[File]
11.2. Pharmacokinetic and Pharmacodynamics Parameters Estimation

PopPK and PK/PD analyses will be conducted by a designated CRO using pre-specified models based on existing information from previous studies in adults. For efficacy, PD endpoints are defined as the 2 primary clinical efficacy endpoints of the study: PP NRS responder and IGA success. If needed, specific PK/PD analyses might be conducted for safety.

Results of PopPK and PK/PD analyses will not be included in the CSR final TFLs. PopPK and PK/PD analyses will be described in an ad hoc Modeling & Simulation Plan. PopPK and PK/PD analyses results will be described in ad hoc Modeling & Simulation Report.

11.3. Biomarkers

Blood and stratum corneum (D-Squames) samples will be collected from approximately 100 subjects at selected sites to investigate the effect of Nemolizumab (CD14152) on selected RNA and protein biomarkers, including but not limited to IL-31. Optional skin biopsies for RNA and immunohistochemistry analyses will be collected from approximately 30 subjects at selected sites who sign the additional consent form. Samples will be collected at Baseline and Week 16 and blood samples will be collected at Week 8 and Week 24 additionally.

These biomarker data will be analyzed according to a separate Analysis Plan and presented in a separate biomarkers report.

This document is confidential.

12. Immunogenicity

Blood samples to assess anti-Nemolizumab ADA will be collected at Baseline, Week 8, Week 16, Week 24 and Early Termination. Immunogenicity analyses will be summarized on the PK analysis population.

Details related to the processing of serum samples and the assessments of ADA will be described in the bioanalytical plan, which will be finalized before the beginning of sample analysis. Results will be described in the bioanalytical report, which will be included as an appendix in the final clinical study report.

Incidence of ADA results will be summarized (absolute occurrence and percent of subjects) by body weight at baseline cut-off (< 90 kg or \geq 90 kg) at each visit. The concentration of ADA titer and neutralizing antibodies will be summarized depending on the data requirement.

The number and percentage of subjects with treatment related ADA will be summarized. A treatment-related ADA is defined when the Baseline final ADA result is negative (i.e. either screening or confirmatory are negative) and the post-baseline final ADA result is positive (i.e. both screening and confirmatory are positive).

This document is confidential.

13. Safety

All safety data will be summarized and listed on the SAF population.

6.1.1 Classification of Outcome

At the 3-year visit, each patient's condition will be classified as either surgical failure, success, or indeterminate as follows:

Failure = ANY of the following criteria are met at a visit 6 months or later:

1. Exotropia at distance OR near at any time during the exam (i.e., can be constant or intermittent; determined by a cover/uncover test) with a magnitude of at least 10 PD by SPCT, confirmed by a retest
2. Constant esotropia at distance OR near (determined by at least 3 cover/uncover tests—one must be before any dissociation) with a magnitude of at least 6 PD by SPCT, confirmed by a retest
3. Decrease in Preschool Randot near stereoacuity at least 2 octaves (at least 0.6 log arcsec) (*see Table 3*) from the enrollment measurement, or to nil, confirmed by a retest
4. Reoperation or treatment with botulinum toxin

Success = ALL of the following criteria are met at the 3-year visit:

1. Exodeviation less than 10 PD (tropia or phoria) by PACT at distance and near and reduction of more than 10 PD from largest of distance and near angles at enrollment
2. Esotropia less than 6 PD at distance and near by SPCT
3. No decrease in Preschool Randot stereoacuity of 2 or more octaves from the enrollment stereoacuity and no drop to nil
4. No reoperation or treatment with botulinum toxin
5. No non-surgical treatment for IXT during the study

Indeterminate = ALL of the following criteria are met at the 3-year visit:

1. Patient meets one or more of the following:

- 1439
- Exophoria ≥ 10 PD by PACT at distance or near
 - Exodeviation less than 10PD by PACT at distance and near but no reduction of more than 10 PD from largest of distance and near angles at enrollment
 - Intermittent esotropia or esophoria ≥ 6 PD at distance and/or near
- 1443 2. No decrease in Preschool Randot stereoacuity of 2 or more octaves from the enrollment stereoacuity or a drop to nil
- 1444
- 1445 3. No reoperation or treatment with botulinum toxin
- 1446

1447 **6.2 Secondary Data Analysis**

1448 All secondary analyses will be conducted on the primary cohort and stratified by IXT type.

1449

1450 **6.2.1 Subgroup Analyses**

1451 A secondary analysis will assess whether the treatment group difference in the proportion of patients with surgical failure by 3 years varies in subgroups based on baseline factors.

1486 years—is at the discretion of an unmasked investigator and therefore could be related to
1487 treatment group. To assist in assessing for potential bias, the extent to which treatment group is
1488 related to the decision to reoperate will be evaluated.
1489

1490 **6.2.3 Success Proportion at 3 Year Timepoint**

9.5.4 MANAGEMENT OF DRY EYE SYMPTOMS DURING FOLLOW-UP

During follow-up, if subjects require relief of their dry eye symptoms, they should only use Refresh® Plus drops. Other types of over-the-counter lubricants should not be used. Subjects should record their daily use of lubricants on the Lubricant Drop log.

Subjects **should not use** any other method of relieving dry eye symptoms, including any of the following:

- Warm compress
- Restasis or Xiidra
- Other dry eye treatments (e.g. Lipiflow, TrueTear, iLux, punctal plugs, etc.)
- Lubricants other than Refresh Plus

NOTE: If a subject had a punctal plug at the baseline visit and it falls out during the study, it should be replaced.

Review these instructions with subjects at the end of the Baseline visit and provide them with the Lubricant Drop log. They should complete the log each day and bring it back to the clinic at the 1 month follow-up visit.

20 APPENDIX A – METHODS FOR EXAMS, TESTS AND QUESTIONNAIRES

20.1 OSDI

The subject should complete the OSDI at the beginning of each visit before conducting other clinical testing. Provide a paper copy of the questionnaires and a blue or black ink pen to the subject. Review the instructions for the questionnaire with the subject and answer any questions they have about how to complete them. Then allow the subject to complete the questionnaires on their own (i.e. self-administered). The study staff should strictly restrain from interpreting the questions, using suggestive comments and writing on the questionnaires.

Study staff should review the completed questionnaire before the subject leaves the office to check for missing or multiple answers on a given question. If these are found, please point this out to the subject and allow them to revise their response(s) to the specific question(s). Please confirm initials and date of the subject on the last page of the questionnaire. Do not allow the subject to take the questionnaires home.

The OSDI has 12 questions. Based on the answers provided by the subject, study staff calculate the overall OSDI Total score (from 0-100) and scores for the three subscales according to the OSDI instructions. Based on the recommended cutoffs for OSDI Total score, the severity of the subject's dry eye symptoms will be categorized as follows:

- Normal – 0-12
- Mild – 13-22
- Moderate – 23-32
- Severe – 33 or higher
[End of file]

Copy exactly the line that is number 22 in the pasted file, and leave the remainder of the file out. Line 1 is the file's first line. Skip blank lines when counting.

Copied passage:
4. Reoperation or treatment with botulinum toxin